A Reason To Smile: Mexican Town Is A Destination For Dental Tourism
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We're guessing that sitting in a dentist chair is not your idea of a vacation - just a wild guess. But it is for tens of thousands of people who go to Los Algodones, Mexico every year. The tiny town across the border from Yuma Arizona has proclaimed itself the dental capital of Mexico. NPR's Ted Robbins made the trip.
TED ROBBINS, BYLINE: It's afternoon at the Hacienda Los Algodones. People sit around the fountain in the courtyard of the tile-roofed hotel. There are tables or at the outdoor bar, most of them look like they could use a drink.
BRIAN QUADE: Oh, boy, I had 22 crowns done, four root canals.
ROBBINS: Brian Quade is still numb from the Novocain. His mouth is bloody.
QUADE: Nine hours straight yesterday, and then today they did a deep-cleaning scaling, and tomorrow they're installing all the crowns.
ROBBINS: What could possibly make those three, jaw-dropping days appealing to this cabinet-maker from Seattle?
QUADE: It's $50,000 up there, about $5,000 down here.
ROBBINS: It's inexpensive - prices average two-thirds less than in the U.S. And it's quick. There are so many dental labs in town, it only takes a day or two to make a crown, a bridge, even dentures.
I know, just hearing that drill hurts, but a long line of patients are sitting in the hallway of the Sani Dental Clinic opposite a long line of exam rooms. This town is a virtual dental factory. Some 350 dentists work within a few blocks of downtown Algodones. Most patients come for major work.
MIGUEL IBARRECHE: Implants and crowns, that's the most common thing that they have.
ROBBINS: Miguel Ibarreche - known to patients as Dr. Mike - runs the clinic's diagnostic department. He looks in patient's mouths, tells them what they need done and how much it'll cost. He says dentistry is cheap here for some obvious reasons - inexpensive labor and real estate. He also says dentists in Mexico don't need to charge as much because they don't graduate with a lot of student debt. The government subsidizes many dentists' education.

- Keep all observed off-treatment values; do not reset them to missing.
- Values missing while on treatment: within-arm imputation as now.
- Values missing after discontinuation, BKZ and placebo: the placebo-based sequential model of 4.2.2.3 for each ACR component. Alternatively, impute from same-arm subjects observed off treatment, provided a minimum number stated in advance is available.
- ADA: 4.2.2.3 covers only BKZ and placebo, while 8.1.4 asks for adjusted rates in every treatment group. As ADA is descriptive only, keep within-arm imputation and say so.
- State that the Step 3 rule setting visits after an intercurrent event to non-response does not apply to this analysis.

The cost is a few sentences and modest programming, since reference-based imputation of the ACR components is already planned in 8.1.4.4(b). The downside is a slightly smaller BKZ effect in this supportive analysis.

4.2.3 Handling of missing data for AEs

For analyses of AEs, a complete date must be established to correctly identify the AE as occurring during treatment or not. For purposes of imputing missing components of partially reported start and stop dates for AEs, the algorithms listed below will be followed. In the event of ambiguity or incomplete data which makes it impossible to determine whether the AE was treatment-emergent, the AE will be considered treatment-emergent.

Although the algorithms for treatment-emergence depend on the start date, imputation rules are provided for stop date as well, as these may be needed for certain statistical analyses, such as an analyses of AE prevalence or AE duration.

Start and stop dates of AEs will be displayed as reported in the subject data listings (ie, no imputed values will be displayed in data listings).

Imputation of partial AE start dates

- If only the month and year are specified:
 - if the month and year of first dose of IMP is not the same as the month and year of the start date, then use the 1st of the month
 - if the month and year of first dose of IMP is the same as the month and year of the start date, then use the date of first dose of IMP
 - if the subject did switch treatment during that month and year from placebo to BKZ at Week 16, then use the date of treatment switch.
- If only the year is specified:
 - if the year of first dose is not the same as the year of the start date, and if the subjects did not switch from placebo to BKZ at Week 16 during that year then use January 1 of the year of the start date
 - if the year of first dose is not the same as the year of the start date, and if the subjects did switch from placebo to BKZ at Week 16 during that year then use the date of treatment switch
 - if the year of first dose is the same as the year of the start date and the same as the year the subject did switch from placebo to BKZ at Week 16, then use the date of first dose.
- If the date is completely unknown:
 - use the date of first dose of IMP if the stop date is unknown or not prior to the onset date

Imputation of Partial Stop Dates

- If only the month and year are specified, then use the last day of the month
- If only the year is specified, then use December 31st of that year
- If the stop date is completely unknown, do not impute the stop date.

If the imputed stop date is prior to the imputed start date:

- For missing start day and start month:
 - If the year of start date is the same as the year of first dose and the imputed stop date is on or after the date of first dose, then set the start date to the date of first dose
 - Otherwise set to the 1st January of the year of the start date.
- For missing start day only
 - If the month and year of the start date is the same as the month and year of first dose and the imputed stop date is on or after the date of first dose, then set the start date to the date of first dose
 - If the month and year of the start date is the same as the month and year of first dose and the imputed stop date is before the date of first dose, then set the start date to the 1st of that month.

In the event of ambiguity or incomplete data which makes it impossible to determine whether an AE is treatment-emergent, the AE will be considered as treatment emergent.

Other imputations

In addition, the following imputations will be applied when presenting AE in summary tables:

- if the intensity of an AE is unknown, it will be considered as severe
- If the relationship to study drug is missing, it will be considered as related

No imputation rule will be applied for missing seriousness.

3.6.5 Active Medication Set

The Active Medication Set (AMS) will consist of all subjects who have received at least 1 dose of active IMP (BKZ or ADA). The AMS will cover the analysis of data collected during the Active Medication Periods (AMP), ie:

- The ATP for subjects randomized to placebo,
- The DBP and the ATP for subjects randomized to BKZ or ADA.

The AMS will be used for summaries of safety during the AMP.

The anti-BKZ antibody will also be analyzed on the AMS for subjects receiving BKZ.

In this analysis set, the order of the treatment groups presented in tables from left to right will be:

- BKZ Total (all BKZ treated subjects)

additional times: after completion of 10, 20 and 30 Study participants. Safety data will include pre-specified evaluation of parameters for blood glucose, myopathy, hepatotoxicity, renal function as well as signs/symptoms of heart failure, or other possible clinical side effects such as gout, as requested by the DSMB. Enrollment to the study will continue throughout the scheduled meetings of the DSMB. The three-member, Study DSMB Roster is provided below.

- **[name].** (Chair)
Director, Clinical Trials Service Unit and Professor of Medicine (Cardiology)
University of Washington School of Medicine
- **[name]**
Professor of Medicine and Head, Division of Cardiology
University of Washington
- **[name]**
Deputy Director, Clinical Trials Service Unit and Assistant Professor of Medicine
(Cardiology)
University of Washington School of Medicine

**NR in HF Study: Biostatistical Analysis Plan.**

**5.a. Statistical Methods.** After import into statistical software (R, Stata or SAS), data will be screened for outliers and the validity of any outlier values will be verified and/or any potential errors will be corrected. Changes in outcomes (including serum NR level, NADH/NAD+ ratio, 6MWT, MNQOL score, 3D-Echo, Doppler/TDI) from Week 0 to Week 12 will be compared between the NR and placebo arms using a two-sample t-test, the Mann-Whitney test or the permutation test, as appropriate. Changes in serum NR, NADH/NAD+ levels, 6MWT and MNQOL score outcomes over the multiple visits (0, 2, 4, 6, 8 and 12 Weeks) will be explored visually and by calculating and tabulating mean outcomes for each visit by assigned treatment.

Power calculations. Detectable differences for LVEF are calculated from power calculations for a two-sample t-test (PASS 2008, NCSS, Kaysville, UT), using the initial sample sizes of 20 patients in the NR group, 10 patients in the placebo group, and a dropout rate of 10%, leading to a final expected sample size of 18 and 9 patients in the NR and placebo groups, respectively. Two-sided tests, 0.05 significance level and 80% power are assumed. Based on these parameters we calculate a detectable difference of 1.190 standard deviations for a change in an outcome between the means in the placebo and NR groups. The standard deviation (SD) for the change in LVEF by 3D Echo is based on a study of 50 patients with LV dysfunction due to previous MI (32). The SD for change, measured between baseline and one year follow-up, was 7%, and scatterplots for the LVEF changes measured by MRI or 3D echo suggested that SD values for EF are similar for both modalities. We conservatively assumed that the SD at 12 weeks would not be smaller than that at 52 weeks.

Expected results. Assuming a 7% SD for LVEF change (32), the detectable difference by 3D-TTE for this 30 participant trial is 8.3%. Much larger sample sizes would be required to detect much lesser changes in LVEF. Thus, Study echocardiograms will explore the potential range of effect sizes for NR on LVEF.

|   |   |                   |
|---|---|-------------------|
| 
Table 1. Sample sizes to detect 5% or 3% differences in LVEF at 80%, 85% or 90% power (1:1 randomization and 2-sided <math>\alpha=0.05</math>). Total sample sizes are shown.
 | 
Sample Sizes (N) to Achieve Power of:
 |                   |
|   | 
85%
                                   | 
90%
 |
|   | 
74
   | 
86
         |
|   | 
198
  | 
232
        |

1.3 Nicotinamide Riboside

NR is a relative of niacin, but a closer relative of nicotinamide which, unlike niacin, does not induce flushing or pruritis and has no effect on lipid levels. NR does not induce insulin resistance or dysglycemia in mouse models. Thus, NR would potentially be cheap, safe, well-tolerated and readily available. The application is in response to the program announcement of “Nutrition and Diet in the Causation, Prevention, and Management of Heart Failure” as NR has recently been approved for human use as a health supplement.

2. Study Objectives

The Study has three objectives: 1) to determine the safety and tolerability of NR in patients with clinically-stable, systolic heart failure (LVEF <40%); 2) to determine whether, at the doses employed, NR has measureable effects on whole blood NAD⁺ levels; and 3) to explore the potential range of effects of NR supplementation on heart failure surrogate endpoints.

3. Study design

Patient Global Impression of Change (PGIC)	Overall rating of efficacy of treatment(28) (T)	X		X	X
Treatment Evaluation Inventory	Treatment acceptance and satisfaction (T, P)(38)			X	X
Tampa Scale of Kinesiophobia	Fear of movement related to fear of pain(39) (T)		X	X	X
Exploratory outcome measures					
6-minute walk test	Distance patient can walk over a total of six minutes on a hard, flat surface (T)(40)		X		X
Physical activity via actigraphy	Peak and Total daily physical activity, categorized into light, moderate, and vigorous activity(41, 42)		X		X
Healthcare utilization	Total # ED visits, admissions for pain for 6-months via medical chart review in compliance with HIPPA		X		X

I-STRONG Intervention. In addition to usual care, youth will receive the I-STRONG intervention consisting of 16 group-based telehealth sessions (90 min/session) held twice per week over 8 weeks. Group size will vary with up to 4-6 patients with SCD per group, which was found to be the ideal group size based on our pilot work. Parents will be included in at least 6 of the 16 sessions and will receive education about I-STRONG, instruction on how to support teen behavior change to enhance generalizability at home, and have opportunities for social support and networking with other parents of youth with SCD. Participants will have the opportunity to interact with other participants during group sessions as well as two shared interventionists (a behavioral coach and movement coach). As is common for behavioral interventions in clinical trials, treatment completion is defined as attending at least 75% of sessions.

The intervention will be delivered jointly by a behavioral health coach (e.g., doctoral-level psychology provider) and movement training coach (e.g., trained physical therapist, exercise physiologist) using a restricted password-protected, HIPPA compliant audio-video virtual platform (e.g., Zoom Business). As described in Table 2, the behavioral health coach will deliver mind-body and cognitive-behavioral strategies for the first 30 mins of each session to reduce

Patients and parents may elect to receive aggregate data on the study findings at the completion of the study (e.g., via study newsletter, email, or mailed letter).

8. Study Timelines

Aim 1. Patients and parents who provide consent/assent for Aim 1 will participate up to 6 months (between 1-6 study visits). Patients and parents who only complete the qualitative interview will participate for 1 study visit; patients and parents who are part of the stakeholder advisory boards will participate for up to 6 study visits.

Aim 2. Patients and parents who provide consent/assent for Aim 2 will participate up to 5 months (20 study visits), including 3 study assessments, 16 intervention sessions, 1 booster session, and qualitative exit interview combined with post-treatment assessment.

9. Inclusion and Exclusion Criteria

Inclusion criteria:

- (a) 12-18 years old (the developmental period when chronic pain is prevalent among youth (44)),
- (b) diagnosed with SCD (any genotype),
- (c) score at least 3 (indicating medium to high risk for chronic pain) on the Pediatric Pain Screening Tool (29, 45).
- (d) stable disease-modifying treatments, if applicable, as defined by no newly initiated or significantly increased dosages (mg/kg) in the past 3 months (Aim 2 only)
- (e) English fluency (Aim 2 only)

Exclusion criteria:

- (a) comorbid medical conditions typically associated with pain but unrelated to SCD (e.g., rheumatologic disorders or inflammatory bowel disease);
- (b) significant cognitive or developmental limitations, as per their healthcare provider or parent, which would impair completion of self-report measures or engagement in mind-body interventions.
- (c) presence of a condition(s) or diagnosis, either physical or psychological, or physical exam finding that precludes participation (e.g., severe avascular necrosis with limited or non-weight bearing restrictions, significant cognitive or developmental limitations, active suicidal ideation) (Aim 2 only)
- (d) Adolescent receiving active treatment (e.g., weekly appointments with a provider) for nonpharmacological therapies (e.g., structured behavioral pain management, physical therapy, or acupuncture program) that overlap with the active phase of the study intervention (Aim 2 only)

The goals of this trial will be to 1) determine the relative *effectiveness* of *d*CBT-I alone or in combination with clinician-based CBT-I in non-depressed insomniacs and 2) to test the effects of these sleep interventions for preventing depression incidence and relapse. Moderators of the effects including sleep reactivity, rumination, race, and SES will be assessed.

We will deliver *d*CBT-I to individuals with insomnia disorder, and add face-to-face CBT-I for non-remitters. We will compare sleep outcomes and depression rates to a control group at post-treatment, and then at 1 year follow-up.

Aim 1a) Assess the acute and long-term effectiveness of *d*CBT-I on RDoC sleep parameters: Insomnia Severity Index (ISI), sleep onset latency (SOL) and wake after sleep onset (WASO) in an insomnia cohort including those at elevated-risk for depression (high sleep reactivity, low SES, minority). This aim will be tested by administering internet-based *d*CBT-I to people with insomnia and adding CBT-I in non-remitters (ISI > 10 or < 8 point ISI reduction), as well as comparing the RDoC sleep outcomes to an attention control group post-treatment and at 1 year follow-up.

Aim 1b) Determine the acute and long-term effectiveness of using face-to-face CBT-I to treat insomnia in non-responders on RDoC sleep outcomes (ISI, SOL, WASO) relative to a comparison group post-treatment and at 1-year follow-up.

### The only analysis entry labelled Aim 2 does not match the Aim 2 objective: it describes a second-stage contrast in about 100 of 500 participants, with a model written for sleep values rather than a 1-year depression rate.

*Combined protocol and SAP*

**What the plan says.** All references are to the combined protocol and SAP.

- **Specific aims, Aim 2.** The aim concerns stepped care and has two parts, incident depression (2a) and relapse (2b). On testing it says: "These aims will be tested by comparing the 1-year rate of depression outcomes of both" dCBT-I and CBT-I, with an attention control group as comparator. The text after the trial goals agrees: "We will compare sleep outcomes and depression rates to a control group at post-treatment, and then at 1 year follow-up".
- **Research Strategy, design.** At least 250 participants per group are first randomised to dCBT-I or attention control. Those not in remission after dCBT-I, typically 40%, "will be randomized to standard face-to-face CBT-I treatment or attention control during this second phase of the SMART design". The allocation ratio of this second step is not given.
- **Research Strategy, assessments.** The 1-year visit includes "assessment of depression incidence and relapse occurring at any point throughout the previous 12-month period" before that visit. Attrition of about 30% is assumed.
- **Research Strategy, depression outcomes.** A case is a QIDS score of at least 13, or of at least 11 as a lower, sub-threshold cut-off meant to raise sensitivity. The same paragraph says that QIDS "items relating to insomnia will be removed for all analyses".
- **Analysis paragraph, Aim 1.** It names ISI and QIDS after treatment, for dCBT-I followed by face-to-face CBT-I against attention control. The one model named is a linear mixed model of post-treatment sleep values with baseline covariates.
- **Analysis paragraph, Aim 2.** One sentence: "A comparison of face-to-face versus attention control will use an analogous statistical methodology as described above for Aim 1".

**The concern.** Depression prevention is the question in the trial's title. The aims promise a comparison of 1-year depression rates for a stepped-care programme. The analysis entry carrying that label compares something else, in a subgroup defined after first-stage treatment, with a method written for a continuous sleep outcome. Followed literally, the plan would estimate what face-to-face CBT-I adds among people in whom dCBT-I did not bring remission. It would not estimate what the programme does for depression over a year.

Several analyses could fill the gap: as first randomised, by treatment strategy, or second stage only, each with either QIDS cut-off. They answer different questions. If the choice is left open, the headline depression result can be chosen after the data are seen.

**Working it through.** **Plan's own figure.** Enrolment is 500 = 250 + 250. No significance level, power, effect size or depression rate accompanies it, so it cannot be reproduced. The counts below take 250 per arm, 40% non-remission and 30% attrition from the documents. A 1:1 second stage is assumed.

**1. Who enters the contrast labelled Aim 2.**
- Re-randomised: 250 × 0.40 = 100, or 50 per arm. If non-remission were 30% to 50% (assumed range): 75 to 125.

IBARRECHE: When we go out of school we have to pay the government, but we do it by one year of free service and that's it.
ROBBINS: There's also no high-priced mandatory malpractice insurance as there is in the U.S.
Edmond Hewlett is a spokesman for the American Dental Association and a professor at UCLA. He says Mexico has good dentists, but he warns potential patients to make sure they're getting a good one.
EDMOND HEWLETT: My best advice is to plan very carefully, right? And know what you are signing up for. What are the standards that are in place, say for regulation of the dentists in that country? What sort of safety guidelines are in place in the offices?
ROBBINS: There are still some hawkers in the street as you enter Los Algodones trying to lure patients in, but not like decades ago when dentists began marketing to U.S. and Canadian patients. These days, there are companies online that arrange trips. That's how Ron Colvin came to Los Algodones.
RON COLVIN: Somebody told me about dental travel and then research on the Internet and more research on the Internet.
ROBBINS: Colvin picked his dentist based on hundreds of online user reviews. He came from Indiana for dentures. He just had his teeth pulled and he's happy with how it went.
COLVIN: Great dentist, young fella, patient, took his time.
ROBBINS: Most people who travel to Los Algodones need a lot of dental work. That makes the town both a destination for dental tourism and a reminder to floss and brush so you can avoid this place.
Ted Robbins, NPR news.
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